Latest Rule Change for PPP Forgiveness

By Julie A. Vaccarelli, Esq.

In the ever-changing world of Paycheck Protection Program (“PPP”) and the parameters for forgiveness, the President signed the Paycheck Protection Program Flexibility Act (“PPPFA”) June 6, 2020. The key takeaways are as follows:

  1. The ratio of payroll to expenses changed.

In the original rule, borrowers were required to spend 75% of the PPP funds on payroll and related expenses. The new law changes that percentage to 60%. This allows 40% of the funds to be used for business expenses (rent, utilities, interest on existing debt) rather than the original 25%. The 60% limitation now acts as a prerequisite to loan forgiveness. If a borrower does not spend at least 60% of the PPP loan funds on approved payroll costs, no amount of the PPP loan is available for forgiveness.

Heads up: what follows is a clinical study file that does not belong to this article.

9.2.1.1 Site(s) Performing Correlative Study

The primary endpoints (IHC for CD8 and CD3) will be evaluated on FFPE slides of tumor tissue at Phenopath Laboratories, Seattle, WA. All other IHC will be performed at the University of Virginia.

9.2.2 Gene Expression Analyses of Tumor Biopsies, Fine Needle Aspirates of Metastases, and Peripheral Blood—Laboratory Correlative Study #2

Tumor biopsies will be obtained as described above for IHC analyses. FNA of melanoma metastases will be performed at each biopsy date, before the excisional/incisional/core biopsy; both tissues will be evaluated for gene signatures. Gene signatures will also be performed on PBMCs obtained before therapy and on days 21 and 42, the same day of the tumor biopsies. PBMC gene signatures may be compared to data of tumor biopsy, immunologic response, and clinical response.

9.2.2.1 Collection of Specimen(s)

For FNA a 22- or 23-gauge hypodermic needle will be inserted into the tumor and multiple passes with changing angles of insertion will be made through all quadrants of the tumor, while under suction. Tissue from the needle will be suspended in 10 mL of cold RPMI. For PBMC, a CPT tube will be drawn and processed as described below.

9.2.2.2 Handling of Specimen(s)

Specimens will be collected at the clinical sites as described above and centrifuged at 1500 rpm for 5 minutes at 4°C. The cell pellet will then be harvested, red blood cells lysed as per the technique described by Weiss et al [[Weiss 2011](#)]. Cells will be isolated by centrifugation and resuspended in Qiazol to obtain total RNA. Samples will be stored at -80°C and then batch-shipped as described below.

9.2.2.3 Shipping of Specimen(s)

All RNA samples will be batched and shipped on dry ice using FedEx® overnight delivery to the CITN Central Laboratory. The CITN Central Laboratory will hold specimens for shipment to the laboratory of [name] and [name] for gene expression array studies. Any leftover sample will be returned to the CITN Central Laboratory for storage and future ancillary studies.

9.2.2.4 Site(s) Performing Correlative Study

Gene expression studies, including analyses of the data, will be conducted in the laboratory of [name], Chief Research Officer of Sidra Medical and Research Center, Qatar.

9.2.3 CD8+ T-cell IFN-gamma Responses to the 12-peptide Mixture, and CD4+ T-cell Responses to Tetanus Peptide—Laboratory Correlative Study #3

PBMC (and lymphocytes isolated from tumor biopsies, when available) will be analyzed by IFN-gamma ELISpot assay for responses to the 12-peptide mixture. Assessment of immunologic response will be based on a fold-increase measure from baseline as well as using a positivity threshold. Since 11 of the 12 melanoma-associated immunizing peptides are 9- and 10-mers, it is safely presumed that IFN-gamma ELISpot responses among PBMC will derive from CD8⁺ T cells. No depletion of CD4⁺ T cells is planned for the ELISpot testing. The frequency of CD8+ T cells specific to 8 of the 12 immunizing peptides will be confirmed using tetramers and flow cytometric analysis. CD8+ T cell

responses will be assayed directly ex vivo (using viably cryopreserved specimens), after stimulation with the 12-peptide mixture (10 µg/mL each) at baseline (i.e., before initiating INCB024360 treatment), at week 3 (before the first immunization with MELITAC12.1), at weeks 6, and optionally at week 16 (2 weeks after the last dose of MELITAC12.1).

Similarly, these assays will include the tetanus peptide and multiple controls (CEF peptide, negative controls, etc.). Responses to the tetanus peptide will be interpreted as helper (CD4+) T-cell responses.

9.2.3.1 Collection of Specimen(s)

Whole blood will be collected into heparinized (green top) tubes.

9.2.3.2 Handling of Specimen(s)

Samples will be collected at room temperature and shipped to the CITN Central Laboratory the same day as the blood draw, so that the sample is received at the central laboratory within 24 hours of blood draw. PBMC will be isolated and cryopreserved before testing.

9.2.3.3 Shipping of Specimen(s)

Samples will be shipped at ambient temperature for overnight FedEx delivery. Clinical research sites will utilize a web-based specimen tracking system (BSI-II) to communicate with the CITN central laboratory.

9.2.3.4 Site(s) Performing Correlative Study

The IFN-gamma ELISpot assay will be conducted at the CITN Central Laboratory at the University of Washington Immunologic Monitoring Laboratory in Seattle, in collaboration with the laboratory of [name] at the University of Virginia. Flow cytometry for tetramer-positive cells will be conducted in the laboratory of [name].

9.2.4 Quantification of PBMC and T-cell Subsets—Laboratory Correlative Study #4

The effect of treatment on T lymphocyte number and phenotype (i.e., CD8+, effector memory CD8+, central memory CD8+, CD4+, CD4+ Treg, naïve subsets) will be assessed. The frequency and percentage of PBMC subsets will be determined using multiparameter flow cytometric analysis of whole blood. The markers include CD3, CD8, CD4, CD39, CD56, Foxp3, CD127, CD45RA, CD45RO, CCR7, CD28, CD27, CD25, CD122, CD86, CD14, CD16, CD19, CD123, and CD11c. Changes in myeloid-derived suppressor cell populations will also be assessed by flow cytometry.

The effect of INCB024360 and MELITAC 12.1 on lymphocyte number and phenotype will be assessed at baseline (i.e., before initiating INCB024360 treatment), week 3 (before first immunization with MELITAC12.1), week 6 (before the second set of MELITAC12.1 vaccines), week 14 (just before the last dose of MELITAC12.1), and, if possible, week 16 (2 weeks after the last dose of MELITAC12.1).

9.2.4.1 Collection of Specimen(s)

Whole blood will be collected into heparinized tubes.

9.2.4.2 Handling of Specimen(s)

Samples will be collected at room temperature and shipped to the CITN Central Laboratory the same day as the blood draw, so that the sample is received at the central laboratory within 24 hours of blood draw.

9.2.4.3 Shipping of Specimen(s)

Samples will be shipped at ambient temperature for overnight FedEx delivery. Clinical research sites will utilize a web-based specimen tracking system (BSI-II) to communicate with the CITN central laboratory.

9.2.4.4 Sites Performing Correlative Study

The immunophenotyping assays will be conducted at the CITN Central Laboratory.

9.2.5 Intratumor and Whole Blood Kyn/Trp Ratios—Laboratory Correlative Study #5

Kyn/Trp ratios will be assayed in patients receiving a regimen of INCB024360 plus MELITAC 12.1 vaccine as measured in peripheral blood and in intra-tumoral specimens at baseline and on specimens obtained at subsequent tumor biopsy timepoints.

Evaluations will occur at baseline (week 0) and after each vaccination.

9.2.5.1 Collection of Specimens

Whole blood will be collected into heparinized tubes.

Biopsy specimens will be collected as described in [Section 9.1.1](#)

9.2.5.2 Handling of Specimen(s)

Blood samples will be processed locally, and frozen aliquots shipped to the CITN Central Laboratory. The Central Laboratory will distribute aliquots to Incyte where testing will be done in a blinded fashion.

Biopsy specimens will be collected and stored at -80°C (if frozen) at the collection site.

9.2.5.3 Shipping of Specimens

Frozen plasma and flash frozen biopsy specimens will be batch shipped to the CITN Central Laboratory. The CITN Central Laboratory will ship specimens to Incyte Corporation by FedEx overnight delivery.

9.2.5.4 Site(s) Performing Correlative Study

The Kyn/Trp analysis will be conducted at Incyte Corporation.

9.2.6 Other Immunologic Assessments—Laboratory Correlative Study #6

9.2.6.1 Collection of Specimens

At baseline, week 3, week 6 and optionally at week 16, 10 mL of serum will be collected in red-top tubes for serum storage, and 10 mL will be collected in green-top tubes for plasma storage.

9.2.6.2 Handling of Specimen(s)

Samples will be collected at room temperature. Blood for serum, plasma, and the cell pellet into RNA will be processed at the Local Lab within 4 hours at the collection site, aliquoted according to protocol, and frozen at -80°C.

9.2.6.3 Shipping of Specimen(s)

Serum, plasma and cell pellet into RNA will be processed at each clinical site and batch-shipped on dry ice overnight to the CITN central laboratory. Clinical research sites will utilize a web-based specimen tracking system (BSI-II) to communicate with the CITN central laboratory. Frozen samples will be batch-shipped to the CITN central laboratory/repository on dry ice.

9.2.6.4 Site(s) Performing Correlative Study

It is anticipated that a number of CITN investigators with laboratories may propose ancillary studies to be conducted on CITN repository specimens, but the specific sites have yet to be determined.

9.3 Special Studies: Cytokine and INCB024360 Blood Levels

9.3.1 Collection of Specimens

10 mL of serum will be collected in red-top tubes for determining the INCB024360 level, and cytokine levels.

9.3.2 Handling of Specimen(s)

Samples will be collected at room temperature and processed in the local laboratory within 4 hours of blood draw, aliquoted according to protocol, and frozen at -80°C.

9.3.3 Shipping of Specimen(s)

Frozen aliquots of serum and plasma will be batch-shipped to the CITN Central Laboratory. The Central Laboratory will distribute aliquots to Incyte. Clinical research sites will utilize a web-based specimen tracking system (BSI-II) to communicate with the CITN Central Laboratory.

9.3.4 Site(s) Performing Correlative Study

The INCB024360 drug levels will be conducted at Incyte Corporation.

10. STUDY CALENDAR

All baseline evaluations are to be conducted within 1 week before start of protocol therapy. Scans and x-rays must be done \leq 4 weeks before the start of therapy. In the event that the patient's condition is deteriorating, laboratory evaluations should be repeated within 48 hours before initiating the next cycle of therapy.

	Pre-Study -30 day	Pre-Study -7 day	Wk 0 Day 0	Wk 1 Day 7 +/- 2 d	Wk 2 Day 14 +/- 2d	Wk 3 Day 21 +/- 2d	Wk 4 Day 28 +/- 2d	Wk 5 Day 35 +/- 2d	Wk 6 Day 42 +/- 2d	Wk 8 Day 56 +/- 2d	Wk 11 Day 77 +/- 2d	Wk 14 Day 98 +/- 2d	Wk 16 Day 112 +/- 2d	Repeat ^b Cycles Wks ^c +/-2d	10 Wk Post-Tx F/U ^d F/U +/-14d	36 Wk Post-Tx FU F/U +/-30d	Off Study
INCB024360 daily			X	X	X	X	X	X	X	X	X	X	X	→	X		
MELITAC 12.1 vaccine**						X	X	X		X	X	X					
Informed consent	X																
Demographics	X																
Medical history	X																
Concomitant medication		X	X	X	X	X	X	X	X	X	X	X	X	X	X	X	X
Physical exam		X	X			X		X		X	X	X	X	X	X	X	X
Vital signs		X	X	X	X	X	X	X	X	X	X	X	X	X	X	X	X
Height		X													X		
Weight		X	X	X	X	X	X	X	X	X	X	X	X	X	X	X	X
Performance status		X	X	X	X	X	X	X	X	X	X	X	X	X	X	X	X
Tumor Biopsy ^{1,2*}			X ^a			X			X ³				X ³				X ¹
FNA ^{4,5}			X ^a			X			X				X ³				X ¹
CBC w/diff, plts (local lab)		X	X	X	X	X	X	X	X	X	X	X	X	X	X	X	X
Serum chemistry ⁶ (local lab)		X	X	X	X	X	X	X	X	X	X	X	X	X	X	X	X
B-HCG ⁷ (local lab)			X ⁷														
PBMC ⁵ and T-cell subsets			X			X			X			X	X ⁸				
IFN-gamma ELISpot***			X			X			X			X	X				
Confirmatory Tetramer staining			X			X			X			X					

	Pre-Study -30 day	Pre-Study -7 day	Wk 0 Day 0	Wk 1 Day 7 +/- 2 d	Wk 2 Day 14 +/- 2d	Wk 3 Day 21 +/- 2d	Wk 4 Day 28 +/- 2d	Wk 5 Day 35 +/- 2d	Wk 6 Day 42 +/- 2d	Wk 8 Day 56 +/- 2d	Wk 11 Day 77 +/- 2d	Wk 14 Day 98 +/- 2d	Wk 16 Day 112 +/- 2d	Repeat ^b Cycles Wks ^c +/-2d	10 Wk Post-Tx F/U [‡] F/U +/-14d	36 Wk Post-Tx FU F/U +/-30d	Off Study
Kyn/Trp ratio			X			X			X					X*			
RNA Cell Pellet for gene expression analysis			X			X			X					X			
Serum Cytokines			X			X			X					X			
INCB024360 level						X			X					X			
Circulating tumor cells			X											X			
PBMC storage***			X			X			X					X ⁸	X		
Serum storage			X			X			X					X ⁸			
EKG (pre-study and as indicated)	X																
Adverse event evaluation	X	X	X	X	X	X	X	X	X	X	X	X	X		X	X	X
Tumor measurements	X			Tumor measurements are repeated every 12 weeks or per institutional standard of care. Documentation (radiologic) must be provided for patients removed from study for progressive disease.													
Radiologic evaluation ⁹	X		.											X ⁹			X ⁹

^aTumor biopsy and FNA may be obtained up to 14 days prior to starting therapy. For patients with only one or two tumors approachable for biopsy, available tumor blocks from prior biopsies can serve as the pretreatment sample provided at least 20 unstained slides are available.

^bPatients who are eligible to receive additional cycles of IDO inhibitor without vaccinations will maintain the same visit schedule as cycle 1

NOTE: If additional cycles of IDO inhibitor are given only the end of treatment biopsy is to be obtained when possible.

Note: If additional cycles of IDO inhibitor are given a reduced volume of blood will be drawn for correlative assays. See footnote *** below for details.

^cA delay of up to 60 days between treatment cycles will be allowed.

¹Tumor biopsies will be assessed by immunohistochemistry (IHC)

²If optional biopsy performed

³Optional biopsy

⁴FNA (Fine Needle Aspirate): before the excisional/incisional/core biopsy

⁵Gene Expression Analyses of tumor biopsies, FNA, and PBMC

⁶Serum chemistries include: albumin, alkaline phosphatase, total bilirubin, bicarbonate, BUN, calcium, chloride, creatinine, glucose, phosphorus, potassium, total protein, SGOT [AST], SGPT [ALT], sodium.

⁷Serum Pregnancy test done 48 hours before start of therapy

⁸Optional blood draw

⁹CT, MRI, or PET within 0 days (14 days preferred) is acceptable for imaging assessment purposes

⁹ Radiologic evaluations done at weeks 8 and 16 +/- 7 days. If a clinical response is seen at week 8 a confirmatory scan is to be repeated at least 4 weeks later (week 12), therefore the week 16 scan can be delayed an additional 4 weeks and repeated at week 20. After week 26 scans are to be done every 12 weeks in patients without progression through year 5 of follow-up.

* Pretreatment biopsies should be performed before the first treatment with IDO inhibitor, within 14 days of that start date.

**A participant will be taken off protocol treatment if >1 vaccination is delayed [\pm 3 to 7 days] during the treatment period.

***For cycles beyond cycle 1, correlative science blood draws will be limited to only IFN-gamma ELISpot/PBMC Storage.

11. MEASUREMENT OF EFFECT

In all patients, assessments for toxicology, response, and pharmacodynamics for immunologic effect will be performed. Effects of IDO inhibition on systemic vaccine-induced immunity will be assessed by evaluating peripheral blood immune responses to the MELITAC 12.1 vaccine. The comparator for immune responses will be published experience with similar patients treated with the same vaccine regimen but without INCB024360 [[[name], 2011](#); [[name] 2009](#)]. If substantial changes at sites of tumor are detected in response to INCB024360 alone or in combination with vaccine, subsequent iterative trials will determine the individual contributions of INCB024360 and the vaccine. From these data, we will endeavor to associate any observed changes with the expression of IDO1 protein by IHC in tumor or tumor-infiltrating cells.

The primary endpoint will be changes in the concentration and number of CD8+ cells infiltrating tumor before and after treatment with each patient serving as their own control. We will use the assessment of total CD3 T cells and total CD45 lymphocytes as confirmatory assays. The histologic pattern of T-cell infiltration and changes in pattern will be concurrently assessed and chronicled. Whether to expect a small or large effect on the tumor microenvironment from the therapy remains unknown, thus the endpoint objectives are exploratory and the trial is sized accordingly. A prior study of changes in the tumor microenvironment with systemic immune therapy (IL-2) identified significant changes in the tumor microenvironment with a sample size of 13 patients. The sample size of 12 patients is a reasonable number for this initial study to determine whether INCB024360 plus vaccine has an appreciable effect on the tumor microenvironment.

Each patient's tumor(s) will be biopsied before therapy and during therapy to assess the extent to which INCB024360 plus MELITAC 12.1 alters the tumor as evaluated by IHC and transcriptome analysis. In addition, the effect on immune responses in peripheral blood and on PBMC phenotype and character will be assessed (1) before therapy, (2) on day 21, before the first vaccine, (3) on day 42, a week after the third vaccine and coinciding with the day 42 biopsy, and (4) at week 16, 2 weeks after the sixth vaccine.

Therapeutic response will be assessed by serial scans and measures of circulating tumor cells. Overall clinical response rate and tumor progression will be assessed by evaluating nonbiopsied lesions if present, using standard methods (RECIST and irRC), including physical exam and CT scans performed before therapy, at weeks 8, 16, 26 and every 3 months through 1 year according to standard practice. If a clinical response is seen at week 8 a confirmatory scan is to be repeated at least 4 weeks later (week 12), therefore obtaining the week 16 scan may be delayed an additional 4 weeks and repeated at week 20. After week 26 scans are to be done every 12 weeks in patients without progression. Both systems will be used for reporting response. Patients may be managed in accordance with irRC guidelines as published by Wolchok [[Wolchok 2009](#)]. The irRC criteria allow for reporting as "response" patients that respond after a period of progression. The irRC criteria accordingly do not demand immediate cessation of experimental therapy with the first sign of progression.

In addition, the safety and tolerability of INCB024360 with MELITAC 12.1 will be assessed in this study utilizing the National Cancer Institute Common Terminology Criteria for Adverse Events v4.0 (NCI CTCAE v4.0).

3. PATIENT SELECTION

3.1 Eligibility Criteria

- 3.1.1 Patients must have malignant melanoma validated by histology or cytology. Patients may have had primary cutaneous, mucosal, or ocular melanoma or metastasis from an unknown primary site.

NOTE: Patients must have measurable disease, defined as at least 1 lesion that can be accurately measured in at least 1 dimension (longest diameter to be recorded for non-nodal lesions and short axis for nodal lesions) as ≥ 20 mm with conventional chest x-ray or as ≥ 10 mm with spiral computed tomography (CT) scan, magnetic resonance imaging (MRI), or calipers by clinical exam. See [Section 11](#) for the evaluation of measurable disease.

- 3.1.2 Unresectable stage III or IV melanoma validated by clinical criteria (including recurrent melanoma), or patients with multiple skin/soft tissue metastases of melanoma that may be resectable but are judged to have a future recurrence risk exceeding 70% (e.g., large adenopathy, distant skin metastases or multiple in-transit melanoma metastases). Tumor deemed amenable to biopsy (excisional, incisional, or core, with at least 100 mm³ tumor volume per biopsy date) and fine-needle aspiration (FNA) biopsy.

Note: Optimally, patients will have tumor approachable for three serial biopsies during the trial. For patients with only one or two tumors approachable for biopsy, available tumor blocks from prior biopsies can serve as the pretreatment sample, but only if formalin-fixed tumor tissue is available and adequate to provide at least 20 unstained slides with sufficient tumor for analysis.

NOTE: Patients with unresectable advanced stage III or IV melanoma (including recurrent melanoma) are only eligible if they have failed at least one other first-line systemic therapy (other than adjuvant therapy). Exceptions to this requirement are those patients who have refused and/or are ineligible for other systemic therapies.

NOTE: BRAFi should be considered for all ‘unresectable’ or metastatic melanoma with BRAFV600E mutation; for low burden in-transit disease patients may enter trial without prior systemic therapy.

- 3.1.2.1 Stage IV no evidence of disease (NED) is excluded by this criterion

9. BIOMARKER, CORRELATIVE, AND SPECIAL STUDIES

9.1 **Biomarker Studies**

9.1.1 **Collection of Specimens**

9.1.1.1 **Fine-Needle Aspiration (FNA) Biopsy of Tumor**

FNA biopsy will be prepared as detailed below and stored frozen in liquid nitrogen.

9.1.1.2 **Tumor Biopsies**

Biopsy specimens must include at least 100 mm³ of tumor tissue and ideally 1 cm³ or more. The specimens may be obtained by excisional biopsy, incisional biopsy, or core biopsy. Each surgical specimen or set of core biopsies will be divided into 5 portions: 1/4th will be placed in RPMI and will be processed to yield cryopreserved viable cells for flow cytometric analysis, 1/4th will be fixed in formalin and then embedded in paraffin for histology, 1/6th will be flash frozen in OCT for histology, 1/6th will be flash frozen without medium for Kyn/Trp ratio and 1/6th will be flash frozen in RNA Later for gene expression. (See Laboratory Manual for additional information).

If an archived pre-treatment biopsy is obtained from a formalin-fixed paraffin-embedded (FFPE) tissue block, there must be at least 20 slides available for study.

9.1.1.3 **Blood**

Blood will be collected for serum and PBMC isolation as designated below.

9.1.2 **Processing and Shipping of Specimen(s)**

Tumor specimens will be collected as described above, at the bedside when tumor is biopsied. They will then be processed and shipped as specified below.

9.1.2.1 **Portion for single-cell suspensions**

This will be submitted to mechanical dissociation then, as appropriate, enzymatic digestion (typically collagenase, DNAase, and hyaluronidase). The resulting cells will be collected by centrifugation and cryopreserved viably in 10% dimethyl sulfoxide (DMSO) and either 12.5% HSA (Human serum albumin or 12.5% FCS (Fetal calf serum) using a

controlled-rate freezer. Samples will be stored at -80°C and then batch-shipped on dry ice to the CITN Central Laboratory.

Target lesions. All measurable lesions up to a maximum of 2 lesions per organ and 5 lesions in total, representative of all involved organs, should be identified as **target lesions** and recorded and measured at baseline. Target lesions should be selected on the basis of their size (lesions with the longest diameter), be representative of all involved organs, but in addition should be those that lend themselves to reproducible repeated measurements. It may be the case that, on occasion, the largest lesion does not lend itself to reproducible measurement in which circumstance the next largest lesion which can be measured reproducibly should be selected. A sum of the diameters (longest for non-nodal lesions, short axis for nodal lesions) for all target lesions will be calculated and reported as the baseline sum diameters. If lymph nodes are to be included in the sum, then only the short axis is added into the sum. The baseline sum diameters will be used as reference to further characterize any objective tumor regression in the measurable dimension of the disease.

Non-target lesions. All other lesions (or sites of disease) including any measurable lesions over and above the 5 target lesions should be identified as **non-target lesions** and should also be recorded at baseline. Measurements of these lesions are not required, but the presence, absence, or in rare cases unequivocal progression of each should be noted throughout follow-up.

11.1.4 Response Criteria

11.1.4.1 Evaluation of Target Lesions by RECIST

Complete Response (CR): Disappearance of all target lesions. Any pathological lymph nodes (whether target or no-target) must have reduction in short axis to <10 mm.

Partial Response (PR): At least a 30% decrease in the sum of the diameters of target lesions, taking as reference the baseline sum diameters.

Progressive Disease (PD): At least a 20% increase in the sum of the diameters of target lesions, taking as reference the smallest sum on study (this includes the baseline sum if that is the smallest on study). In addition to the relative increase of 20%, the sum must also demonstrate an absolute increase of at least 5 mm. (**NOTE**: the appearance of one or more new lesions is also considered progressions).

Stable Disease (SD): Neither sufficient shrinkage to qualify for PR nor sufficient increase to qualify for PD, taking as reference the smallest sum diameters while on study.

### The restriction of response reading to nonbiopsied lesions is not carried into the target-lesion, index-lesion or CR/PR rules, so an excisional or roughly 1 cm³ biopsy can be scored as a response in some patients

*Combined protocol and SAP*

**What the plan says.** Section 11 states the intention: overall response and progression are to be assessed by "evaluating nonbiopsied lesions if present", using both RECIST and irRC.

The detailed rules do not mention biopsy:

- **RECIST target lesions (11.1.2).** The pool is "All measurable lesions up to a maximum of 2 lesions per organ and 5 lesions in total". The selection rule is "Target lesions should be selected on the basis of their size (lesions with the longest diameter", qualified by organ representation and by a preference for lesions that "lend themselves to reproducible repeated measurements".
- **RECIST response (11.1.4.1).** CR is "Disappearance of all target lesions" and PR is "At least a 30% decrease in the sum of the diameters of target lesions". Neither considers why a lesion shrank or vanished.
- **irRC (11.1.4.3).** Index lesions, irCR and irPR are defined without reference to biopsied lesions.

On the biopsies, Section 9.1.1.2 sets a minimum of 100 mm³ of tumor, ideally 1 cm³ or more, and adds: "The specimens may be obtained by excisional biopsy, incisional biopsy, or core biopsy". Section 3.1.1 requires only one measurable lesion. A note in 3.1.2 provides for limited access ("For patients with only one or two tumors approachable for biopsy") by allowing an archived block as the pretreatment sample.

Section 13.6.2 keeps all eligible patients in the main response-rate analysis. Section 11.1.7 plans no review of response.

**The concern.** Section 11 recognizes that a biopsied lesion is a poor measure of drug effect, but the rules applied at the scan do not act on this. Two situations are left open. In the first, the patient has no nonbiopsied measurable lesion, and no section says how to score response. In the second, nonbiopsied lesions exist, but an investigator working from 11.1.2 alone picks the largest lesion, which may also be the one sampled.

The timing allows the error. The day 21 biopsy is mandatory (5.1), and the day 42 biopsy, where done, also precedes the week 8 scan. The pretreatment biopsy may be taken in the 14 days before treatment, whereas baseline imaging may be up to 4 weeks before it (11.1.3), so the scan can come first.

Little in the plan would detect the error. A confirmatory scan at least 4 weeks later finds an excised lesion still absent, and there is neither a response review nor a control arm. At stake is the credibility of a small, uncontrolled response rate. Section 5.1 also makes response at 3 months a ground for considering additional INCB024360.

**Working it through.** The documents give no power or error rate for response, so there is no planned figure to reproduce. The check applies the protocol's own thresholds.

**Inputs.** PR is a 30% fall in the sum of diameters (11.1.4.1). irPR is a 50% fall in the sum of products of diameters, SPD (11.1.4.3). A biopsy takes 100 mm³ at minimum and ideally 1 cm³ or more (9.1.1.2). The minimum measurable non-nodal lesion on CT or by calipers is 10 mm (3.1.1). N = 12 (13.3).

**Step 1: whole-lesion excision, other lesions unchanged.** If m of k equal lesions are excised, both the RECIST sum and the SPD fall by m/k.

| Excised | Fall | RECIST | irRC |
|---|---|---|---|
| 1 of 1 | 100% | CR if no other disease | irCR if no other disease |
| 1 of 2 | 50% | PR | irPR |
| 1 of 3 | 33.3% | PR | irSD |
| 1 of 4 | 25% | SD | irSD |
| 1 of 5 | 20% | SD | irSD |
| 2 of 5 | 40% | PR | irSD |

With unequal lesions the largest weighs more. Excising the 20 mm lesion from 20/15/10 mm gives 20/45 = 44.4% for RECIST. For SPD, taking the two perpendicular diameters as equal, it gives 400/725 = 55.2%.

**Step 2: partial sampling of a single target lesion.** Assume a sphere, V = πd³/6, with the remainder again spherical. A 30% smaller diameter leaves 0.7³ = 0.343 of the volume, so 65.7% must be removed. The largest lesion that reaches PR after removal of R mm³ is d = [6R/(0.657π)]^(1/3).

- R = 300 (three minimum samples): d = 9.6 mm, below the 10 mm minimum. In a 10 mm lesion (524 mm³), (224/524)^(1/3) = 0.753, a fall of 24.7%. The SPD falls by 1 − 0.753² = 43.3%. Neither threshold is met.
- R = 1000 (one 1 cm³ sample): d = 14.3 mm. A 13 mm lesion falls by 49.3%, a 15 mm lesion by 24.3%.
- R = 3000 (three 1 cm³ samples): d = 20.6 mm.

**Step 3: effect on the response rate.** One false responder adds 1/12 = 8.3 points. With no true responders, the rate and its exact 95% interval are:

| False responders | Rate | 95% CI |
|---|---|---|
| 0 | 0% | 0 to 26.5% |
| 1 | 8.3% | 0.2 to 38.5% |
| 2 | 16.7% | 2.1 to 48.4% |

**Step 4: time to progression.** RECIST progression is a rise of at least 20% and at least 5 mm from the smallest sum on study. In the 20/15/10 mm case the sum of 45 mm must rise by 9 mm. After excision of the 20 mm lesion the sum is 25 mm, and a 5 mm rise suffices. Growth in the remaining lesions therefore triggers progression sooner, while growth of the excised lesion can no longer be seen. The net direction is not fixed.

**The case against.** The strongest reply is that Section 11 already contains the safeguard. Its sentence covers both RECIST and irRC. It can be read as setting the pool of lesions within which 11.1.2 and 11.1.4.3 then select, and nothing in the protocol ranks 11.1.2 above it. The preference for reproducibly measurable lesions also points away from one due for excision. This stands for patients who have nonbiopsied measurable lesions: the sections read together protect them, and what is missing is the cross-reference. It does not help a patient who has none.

1. Time period to use funds extended.

Solving the issue for many businesses shut down by government order during the usage period, the PPPFA extends the PPP funds usage period to 24 weeks instead of the original 8-week limitation.

  1. Extended deadline to rehire workers.

Prior to PPPFA, the PPP required borrowers to rehire workers by June 30, 2020 in order for their salaries to count for forgiveness purposes. The PPPFA extends that deadline to December 31, 2020.

  1. Repayment extended for loans funded after June 6, 2020.

The repayment period for any PPP amount not forgiven is now extended from two tofive years. Unlike the three changes listed above, which apply retroactively for all PPP loans, the five year extended repayment period only applies to loans funded after June 6, 2020.

PPPFA changes the spending analysis significantly. If you were considering spending down your funds by issuing bonuses or other additional compensation, now may be the time to re-evaluate your plan.

We are here to assist. Please reach out to one of our attorneys with questions.

 

This article provides an overview and summary of the matters described therein. It is not intended to be and should not be construed as legal advice on the particular subject.